The Pulse is the Uproxx Music guide to the best new albums, mixtapes, and other music releases that matter this week. Find our complete list of the records coming out in June here.
The Kanye West release parade continues (even if there perhaps aren’t as many people lining the streets to watch it roll slowly by these days): Last week was Ye, and now it’s his collaborative effort with Kid Cudi, Kids See Ghosts. It remains to be seen if the album will restore public faith in one of the most influential artists of this generation, but at the very least, it feels like he’s doing things his way. Meanwhile, there was also non-Kanye music released this week: Jorja Smith eschews collaborators on her debut offering, Future is trying his hand at the hip-hop film soundtrack, and Sugarland continues their reign of country dominance, this time with an assist from Taylor Swift.
Kids See Ghosts — Kids See Ghosts
Like Ye before it, Kanye’s collaborative album with Kid Cudi was premiered during an exclusive listening party, and via a not-as-exclusive live stream (which faced significant technical issues). Also like Ye, the album features a lot of disparate references, addressing everything from The Handmaid’s Tale to samples of jazz and Kurt Cobain.
Jorja Smith — Lost & Found
Jorja Smith is another big-time hip-hop collaborator, having previously associated herself with Kendrick Lamar, Drake, and others. She decided to go it alone on her debut album, though, which allows her evocative vocals and R&B stylings to really shine on their own merits.
Lykke Li — So Sad So Sexy
Capital letters be damned, Lykke Li’s first album since 2014 has arrived. It begins with the enticing “Hard Rain,” and from there continues to combine alternative pop, hip-hop, and R&B influences into a combination that’s as contemporary as it is adventurous.
Read our review of So Sad So Sexy here.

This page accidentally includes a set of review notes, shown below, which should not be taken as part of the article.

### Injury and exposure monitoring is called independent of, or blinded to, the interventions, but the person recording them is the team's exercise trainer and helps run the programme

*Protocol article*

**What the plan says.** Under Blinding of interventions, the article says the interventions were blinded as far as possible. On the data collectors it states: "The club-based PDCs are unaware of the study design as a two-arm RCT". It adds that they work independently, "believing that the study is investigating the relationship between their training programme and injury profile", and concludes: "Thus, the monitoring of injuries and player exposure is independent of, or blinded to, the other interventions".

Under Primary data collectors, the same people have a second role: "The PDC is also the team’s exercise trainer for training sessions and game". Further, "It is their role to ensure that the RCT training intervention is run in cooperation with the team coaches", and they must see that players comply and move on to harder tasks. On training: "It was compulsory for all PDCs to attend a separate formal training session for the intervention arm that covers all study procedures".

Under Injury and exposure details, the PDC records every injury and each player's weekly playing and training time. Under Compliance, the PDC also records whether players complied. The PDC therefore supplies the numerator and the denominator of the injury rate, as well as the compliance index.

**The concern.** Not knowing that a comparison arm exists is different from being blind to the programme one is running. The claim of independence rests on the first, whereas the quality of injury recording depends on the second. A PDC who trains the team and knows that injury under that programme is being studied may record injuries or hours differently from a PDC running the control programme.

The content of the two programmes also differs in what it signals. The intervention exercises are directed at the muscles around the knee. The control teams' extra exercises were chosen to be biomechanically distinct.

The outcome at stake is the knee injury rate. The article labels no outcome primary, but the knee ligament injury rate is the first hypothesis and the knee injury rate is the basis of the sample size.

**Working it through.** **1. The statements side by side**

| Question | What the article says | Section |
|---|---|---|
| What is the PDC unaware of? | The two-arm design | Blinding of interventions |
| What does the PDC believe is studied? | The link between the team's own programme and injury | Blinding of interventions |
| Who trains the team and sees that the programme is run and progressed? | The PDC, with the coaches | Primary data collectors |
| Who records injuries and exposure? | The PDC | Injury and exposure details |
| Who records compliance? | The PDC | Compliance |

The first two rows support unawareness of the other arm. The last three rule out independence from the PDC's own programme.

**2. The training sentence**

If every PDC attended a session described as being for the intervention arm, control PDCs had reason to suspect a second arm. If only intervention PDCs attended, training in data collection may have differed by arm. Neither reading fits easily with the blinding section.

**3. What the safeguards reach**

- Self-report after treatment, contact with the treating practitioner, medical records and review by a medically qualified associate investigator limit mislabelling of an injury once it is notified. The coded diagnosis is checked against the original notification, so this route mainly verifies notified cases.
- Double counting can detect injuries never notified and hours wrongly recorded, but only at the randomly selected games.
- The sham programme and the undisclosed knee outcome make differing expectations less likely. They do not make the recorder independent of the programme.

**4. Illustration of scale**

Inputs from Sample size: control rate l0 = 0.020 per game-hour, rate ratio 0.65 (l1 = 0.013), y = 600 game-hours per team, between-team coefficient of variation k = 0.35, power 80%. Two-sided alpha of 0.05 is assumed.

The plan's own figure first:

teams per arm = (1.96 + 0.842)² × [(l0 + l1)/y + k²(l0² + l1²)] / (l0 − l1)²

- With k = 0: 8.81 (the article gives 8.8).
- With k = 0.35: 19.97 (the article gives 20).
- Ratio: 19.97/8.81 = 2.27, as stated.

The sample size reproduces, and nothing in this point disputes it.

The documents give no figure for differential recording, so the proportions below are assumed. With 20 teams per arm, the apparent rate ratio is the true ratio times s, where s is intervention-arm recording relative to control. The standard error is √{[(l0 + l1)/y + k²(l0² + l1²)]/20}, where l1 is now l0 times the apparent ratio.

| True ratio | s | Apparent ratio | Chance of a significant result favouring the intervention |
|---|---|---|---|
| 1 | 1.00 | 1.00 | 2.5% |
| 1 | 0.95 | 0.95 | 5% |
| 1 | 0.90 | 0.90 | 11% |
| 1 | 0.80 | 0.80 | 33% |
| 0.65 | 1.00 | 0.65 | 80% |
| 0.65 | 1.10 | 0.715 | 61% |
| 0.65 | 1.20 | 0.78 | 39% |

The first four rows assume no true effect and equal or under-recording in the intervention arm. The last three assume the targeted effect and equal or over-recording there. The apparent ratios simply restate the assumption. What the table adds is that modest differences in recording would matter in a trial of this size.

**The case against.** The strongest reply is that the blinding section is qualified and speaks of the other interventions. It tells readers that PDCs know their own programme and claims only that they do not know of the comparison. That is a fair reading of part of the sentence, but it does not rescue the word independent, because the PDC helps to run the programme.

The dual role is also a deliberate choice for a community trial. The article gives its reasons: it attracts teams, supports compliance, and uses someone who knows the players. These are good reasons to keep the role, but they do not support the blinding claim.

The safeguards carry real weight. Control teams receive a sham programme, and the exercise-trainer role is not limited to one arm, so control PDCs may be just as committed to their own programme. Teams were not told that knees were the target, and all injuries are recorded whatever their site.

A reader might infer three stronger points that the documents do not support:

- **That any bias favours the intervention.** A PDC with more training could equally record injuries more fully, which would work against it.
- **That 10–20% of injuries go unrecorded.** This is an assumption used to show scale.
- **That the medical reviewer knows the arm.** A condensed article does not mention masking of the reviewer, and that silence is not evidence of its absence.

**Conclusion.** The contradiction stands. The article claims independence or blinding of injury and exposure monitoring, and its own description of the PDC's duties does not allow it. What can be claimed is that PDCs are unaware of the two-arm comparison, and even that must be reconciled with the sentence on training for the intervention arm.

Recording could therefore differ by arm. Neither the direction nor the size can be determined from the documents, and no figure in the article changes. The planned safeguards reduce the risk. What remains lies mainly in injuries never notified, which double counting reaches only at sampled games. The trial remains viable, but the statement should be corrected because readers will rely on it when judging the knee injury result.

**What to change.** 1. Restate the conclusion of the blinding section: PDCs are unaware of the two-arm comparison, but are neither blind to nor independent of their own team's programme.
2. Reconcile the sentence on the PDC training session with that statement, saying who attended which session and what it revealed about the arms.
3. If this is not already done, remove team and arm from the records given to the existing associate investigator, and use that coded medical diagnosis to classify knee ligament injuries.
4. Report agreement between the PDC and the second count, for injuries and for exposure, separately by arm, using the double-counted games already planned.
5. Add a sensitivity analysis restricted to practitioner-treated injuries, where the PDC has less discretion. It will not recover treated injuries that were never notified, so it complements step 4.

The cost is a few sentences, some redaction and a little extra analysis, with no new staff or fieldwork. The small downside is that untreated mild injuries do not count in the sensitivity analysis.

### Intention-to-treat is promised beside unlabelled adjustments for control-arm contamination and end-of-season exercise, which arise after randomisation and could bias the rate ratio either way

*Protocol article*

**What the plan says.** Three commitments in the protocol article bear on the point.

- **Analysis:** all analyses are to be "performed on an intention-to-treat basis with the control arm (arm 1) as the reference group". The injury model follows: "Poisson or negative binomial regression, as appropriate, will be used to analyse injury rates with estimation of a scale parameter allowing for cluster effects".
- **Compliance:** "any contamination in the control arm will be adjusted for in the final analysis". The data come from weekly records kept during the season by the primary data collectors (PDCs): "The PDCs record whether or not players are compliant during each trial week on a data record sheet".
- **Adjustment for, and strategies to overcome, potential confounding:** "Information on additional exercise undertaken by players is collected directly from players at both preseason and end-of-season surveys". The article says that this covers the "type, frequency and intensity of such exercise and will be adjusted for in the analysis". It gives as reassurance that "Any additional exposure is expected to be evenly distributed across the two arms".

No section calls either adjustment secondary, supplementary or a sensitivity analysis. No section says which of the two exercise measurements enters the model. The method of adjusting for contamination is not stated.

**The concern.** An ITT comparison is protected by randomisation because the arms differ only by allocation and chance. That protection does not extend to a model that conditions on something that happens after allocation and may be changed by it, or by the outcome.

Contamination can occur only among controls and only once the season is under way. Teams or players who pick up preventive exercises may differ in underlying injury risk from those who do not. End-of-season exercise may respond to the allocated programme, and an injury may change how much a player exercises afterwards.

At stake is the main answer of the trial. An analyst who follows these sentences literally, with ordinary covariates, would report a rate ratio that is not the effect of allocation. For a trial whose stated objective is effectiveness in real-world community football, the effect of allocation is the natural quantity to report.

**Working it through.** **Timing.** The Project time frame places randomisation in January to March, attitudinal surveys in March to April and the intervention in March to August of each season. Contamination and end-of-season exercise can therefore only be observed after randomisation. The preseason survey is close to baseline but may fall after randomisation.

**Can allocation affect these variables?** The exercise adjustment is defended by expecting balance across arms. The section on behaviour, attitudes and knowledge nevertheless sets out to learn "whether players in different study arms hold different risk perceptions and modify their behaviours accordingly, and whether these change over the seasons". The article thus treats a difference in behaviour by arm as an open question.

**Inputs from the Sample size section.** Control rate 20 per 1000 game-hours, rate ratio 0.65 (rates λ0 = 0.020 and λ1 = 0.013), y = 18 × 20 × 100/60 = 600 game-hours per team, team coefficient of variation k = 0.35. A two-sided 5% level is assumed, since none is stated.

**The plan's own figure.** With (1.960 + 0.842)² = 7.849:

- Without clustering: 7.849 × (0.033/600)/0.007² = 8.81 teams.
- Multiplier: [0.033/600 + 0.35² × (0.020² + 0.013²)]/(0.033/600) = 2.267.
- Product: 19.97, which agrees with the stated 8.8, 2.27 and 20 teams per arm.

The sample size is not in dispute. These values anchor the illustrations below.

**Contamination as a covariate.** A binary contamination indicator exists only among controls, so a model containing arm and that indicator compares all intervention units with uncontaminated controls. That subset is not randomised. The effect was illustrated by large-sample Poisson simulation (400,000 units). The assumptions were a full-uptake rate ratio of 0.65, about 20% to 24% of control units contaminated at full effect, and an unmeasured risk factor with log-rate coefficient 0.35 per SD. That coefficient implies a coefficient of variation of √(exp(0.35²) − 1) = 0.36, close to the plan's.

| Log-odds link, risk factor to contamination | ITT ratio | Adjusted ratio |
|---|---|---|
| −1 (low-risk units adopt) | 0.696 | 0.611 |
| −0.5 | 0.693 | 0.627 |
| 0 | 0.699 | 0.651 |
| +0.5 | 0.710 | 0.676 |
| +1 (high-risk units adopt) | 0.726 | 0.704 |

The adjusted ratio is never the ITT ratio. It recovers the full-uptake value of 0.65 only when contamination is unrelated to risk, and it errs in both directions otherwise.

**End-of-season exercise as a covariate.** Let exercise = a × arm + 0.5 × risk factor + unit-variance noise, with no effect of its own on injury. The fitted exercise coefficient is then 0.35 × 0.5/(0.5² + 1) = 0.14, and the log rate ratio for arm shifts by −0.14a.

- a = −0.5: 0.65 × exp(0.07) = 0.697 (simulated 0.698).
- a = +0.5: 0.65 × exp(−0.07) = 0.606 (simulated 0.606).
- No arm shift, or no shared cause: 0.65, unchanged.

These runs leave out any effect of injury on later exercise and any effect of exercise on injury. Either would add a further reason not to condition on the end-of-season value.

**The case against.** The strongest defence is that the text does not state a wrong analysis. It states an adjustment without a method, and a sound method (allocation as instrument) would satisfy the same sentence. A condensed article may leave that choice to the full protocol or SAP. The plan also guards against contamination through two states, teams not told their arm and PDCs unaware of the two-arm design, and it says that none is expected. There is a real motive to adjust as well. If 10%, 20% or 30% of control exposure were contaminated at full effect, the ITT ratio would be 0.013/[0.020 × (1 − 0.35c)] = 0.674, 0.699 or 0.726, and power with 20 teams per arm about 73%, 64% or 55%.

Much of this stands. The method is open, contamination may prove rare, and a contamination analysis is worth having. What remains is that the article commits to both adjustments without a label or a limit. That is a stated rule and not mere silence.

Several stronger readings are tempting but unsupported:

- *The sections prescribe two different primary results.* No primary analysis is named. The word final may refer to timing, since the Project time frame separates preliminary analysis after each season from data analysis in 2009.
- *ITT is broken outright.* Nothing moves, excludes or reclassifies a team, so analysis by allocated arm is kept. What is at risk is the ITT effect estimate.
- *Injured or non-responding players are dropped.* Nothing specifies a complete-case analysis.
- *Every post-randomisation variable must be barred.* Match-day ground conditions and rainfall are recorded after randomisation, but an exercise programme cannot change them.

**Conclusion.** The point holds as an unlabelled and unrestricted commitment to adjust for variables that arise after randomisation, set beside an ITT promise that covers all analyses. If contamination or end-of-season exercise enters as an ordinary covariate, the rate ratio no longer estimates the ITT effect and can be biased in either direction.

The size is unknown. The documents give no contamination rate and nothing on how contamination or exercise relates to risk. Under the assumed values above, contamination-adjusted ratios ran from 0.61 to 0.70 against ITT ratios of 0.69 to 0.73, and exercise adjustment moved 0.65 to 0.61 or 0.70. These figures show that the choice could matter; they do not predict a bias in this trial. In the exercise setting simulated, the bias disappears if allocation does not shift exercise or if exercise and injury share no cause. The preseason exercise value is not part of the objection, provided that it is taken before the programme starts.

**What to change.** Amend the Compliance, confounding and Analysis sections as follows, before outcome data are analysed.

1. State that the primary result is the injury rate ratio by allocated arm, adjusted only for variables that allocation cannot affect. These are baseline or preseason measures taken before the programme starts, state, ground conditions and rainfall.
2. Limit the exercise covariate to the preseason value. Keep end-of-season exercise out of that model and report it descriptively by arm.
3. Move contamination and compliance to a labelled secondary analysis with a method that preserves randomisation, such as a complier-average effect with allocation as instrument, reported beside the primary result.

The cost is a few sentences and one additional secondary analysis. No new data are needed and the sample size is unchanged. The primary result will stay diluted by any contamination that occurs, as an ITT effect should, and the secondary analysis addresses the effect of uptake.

Future — Superfly (Original Motion Picture Soundtrack)
If Black Panther started a trend of rapper-helmed movie soundtracks, we’ll take it. Future leads the Superfly album, which also features contributions from Lil Wayne, 21 Savage, Partynextdoor, Young Thug, Miguel, and Khalid.
Wifisfuneral — Ethernet
The album was pushed back a couple weeks (because who wants to compete with Kanye and Pusha T), but the 21-year-old’s debut Interscope offering is here. Perhaps he seems like another Soundcloud rapper on the surface, but Wifisfuneral prides himself on a more old-school lyrical complexity that’s sure to please traditional hip-hop heads.
Sugarland — Bigger
The headline here, of course, is “Babe,” which was written by and which features Taylor Swift. There’s more beyond that, though, including a bunch of optimistic country-pop hits-in-the-making that show why Sugarland has made their way to the top tier of contemporary country music.
Pllush — Stranger To The Pain
Pllush sounds very much like they’re a part of the Bandcamp wave that spawned acts like Lucy Dacus and Soccer Mommy. That’s more than a good thing, though, because all three are strong, female-led indie rock groups with confident, engaging songwriting.
Read our interview with Pllush here.
Snail Mail — Lush
Hockey was a formative part of the upbringing of Snail Mail’s Lindsey Jordan, and the grit needed in the sport has served her well. At just 18, she’s tough enough to play with the big boys, and her debut album on Matador is filled with songwriting and performances that are well beyond her years.
Read our review of Lush here.
Ana Egge – White Tiger
Ana Egge is clearly proficient at purveying pillow-soft indie folk, such as with the Belle And Sebastian-like whimsy of album opener “Girls, Girls, Girls.” It’s low-tempo, but not low-energy, as there’s a ton of vivacity behind the rest of the serene tunes on this record.